On July 11 in Aftenposten, Professor Jill Walker Rettberg levelled a critique at the Research Council of Norway that strongly implied that women have a lesser chance of receiving research funding than men. She claimed that this is because the Research Council is not concerned about gender balance; but, fortunately, this is not the case.
For the Research Council as a whole, women and men have a roughly equal chance to succeed and obtain financing. In 2015, applications for research projects with women as project leaders had a marginally higher success rate (21.9%) than applications with men as project leaders (21.4%). For all categories of applications, those with male project leaders had a success rate of 37%, marginally higher than applications with female project leaders (36%).
To support her point, Prof Rettberg makes use of the grant rate for women in the last two calls for the Cultural Conditions Underlying Social Change programme (Samfunnsutviklingens kulturelle forutsetninger – SAMKUL). Relevance is an important award criteria in programmes such as SAMKUL. It's not enough to provide high scientific quality, the research project must also illuminate relevant issues and meet the criteria described in SAMKUL's Work Programme.
If emphasis on relevance has led to a gender imbalance in SAMKUL over the last two years, the question must be asked whether it really means that more women than men have not met the criteria, or whether the numbers reveal hidden discrimination. We believe this is not about discrimination. Moderate gender quotas, understood as a preference for projects led by women when quality and relevance are equal with projects led by men, have been discussed in all meetings in the SAMKUL programme during the process of considering which projects should receive funding. The numbers from other calls in the programme show another picture, with women receiving approximately 50%. Moreover, this sample is a relatively small. Eleven projects have received funding from SAMKUL in 2016. Consequently, the gender of one project leader can make a large impact on the statistics.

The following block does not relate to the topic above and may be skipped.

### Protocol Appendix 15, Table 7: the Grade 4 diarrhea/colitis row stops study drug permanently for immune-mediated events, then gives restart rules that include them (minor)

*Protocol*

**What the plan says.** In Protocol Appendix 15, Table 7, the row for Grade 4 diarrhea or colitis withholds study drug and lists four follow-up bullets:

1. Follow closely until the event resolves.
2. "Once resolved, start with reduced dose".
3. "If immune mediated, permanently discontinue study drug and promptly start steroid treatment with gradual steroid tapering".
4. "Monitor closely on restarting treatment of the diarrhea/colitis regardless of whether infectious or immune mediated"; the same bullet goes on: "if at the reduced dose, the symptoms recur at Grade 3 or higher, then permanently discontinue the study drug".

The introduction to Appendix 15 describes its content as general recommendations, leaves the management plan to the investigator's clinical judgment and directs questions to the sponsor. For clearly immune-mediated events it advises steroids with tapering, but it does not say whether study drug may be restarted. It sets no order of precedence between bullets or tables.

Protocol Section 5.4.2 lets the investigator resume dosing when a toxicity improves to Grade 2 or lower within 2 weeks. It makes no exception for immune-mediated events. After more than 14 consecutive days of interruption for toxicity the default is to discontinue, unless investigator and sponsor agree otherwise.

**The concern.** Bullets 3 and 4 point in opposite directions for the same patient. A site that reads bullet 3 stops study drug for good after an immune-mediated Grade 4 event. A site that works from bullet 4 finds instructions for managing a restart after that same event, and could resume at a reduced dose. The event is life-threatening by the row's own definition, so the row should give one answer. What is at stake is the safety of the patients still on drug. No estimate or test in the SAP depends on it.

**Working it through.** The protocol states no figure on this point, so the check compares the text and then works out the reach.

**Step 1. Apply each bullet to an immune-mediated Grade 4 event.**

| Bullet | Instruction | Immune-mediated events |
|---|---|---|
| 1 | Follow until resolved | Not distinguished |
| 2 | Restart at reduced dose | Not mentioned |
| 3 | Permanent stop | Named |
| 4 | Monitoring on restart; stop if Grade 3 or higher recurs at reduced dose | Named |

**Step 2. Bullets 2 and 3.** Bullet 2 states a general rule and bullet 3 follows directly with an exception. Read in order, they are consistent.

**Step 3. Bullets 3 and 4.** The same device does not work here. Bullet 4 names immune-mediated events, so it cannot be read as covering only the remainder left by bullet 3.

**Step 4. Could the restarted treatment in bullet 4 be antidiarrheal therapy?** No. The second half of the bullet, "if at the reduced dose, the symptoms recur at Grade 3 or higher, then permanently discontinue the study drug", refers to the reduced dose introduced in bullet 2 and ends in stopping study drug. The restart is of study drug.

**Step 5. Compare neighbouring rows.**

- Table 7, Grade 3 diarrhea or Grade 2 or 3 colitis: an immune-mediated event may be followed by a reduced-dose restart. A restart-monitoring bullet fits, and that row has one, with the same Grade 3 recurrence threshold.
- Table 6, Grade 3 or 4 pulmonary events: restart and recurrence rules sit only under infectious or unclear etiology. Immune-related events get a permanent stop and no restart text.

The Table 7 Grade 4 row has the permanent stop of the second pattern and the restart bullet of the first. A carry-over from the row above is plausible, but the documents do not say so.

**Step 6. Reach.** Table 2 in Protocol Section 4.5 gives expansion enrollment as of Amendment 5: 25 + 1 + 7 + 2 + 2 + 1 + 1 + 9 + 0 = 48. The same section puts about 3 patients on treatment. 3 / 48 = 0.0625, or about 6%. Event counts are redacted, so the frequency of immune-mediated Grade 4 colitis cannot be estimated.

Prof Rettberg points out that Peer reviewers' and Programme Boards' decisions can be affected by implicit bias, and thus give women poorer assessments and a lower chance than they deserve. We totally agree that this is a real risk. Therefore, we plan to intensify the work we already do to make panels and programme Boards more aware of implicit bias.
The Research Council believes it is essential to promote gender balance. It is not desirable that we have three times as many male professors than women professors and twice as many male research project managers than women project managers.. It is important that institutions encourage and support female scientists. To move forward this process, the Research Council practices a system of moderate gender quotas . Quality is assessed by external experts on a scale of 1 to 7, so there is no doubt that some projects may receive an equal score, while the relevance is considered by the Programme Boards.. An important part of the discussion concerning similar, highly rated applications may take up the question of gender quotas and women may be favoured . This discussion should be a part of the award process as well as when evaluating whether the objective of gender balance has been achieved.
In her posts, Jill Walker Rettberg calls for more transparency concerning the numbers that show how gender balance and gender differences affect the likelihood for receiving funding. The Research Council has long published the figures concerning gender balance, and we have worked continuously to improve our analytics and increase transparency of all our endeavours. Prof Rettberg has made many good points, which we will take with us in our future efforts.
Explore further: Gender quotas in academia—challenges and opportunities